The primary outcome was RE after admission in patients with traumatic CSCI. We identified and evaluated the possible risk factors contributing to RE. The secondary outcomes were time from injury to onset of RE, incidence of tracheostomy, length of stay (in emergency medical center or hospital), ventilatory dependence at discharge, and in-hospital death.

Statistical analysis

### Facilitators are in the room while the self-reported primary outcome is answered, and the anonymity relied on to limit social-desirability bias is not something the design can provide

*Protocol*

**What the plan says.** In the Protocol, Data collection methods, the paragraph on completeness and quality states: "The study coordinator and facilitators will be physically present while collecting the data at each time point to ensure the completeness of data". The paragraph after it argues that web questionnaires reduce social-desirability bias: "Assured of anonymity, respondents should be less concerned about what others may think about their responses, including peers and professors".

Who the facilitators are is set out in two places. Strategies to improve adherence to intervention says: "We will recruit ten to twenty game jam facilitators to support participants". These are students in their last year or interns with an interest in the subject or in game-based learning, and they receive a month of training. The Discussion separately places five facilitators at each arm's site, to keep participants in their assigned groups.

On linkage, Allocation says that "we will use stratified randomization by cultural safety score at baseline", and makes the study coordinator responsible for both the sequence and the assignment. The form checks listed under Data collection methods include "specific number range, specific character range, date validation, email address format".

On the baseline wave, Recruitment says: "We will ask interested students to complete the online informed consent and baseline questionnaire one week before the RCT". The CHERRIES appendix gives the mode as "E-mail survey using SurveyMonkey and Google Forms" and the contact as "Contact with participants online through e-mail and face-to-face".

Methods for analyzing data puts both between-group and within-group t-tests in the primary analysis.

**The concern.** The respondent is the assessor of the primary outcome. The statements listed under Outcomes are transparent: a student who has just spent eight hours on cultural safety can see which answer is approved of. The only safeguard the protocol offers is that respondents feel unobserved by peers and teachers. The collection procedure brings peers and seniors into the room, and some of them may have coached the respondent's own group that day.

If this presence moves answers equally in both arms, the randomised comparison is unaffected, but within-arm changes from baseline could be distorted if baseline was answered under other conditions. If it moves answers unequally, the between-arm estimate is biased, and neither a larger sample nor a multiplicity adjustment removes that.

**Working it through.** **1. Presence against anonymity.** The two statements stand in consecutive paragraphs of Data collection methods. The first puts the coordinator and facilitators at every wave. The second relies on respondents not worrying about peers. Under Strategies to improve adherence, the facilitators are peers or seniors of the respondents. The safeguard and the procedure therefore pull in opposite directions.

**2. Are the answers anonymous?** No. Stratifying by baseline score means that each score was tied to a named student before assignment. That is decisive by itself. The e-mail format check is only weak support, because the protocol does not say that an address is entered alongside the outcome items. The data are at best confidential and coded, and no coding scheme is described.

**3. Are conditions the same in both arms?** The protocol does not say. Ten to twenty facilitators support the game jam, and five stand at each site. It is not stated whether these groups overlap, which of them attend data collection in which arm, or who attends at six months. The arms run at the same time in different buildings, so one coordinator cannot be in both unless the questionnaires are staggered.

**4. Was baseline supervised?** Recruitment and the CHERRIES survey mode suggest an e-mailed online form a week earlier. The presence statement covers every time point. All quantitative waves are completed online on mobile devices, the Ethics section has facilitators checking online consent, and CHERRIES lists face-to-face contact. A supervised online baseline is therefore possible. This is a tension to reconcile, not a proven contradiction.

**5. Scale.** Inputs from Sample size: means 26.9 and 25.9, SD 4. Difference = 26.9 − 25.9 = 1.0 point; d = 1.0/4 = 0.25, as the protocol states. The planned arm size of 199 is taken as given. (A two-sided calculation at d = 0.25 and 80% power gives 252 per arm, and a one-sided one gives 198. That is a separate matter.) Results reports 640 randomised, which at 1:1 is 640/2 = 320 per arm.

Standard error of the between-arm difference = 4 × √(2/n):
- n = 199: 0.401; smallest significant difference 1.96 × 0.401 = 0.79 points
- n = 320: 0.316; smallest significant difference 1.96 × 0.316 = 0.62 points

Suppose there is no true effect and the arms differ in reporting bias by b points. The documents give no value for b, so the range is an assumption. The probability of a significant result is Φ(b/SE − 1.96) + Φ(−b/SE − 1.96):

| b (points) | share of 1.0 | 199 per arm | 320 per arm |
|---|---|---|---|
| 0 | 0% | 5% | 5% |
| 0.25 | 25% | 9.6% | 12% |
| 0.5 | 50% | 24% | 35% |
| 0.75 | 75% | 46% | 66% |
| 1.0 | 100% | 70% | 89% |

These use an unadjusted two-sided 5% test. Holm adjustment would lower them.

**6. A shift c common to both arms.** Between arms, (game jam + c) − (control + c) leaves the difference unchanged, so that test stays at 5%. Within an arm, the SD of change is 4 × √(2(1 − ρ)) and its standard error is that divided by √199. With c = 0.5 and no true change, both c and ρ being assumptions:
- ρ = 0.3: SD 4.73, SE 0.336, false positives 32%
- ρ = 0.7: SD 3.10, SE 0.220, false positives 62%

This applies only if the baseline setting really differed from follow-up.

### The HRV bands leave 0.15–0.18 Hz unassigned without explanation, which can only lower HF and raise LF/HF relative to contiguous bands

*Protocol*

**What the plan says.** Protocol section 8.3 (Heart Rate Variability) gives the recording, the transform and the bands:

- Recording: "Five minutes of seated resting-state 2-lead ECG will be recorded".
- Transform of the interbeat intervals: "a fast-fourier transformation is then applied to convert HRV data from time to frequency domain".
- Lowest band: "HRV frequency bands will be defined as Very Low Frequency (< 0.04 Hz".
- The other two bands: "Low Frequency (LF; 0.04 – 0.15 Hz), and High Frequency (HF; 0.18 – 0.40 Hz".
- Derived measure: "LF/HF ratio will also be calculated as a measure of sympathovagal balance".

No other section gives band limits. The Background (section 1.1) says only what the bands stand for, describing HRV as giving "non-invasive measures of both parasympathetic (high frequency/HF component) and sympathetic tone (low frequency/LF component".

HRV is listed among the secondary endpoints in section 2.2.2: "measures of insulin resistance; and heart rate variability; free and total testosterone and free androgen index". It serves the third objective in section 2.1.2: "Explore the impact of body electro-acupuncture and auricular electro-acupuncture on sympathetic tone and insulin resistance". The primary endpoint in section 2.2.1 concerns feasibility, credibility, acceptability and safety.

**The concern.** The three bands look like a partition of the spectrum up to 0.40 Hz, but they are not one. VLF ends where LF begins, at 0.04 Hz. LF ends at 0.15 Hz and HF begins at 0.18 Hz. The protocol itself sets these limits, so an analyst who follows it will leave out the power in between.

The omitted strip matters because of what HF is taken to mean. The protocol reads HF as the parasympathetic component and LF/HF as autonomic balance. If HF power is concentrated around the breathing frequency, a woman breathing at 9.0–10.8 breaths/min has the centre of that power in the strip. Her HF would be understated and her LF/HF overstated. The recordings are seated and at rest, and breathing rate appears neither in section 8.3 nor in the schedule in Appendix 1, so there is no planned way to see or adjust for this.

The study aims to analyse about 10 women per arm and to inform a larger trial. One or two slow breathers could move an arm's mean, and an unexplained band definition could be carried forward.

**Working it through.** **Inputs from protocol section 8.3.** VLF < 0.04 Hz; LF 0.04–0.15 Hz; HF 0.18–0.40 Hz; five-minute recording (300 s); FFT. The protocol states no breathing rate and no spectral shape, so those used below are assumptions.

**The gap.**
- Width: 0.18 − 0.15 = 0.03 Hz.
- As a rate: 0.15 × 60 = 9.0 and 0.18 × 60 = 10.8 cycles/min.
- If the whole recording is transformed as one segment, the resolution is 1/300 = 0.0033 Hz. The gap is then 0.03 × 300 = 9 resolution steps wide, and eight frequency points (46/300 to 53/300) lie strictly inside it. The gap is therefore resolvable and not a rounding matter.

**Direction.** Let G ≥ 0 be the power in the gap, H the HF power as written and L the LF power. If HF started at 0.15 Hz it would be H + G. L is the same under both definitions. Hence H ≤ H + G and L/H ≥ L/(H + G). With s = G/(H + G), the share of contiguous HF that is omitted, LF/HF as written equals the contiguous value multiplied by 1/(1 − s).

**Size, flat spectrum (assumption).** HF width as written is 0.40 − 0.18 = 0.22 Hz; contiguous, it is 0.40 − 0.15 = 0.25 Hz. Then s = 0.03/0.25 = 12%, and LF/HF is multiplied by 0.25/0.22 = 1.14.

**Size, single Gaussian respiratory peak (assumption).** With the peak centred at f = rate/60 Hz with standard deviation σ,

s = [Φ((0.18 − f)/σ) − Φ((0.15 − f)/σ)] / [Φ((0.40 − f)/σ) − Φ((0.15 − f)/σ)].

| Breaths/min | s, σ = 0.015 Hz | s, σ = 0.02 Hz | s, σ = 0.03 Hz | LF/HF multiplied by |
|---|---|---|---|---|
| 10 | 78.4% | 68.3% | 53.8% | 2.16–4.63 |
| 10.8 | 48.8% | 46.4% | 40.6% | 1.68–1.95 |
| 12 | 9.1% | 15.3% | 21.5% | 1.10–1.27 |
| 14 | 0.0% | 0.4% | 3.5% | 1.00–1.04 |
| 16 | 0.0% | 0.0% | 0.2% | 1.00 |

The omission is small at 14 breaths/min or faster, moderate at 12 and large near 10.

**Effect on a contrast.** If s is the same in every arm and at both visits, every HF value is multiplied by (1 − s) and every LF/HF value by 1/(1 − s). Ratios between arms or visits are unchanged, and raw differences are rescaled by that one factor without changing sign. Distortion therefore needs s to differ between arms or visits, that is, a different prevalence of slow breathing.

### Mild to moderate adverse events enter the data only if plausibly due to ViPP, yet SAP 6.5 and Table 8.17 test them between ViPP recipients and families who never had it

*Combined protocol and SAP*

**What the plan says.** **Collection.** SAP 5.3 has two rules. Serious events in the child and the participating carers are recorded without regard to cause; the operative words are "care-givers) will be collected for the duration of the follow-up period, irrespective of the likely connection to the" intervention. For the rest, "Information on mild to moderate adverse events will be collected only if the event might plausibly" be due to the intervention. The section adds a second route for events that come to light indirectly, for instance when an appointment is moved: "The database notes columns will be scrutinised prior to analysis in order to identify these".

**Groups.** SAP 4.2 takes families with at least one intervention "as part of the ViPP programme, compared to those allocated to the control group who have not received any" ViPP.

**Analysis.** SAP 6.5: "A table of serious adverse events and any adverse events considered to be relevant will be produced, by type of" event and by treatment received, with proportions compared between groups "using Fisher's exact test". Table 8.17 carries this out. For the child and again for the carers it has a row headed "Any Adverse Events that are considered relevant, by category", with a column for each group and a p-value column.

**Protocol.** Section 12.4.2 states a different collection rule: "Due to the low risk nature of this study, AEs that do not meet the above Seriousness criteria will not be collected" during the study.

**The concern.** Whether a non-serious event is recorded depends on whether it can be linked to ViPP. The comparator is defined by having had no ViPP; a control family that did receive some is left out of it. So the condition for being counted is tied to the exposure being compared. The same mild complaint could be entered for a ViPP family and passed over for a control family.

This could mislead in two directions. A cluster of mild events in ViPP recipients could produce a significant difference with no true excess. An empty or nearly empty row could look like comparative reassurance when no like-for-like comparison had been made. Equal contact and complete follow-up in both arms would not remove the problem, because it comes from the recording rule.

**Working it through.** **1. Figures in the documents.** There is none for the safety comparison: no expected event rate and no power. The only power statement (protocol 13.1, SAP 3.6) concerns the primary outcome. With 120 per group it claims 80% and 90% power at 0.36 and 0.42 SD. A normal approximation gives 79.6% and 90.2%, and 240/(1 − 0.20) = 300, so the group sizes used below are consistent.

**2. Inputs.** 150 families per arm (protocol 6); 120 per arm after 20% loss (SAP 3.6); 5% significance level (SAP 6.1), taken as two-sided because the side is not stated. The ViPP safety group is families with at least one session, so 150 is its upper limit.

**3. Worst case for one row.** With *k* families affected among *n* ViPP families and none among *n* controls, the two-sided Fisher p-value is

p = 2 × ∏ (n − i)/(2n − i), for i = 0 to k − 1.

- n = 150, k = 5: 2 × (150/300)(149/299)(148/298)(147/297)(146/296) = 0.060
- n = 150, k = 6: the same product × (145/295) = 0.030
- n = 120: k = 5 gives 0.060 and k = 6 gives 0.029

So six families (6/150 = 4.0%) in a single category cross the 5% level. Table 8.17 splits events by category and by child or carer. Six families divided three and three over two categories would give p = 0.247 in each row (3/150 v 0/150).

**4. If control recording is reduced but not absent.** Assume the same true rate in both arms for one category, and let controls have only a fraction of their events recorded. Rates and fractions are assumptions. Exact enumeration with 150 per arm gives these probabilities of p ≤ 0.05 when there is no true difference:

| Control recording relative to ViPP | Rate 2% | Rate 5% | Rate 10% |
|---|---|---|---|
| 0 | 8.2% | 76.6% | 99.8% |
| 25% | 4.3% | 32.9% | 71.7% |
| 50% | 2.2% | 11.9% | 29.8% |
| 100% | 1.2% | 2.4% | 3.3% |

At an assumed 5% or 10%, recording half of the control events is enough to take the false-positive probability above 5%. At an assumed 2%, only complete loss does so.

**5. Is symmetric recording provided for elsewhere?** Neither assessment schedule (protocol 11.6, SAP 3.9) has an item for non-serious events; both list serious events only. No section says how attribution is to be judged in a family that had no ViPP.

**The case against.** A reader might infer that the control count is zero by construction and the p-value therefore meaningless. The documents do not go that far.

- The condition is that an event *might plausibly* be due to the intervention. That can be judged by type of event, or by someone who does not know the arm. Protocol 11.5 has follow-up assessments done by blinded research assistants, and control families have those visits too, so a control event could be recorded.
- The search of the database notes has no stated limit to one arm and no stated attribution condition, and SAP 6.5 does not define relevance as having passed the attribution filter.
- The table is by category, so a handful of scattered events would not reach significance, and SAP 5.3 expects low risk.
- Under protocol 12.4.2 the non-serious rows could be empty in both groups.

In the univariate analysis, all continuous variables were expressed as medians (interquartile ranges) and assessed using the Wilcoxon rank-sum test. Categorical variables were expressed as numbers and percentages and assessed using the two-tailed Fisher’s exact test. P-values < 0.05 were considered statistically significant. A multivariate analysis was performed using binomial logistic regression to determine the independent predictors of RE by calculating adjusted odds ratios (ORs) and 95% confidence intervals (CIs). In accordance with previous studies, we entered the following four variables, based on clinical plausibility and availability, into multivariate logistic regression analysis: “motor-complete injury” as a simple predictor based on initial evaluation of sacral sparing, “level of injury above C5” as evaluated by pre-admission neurological examination and MRI, “atelectasis” as a subjective post-admission factor that required radiographic interpretation by the physicians, and “CAS” as an objective post-admission factor mostly assessed by nursing staff at the bedside. However, we excluded ISS from the list of predictive variables for RE because of its difficulty to be clinically calculated promptly prior to admission. We also determined pneumonia in patients with CSCI as an ineligible predictor of RE because of its delayed onset (approximately 7 days) compared with atelectasis [1]. All statistical analyses were conducted using the JMP software (version 14.1; SAS Institute, Cary, NC, USA).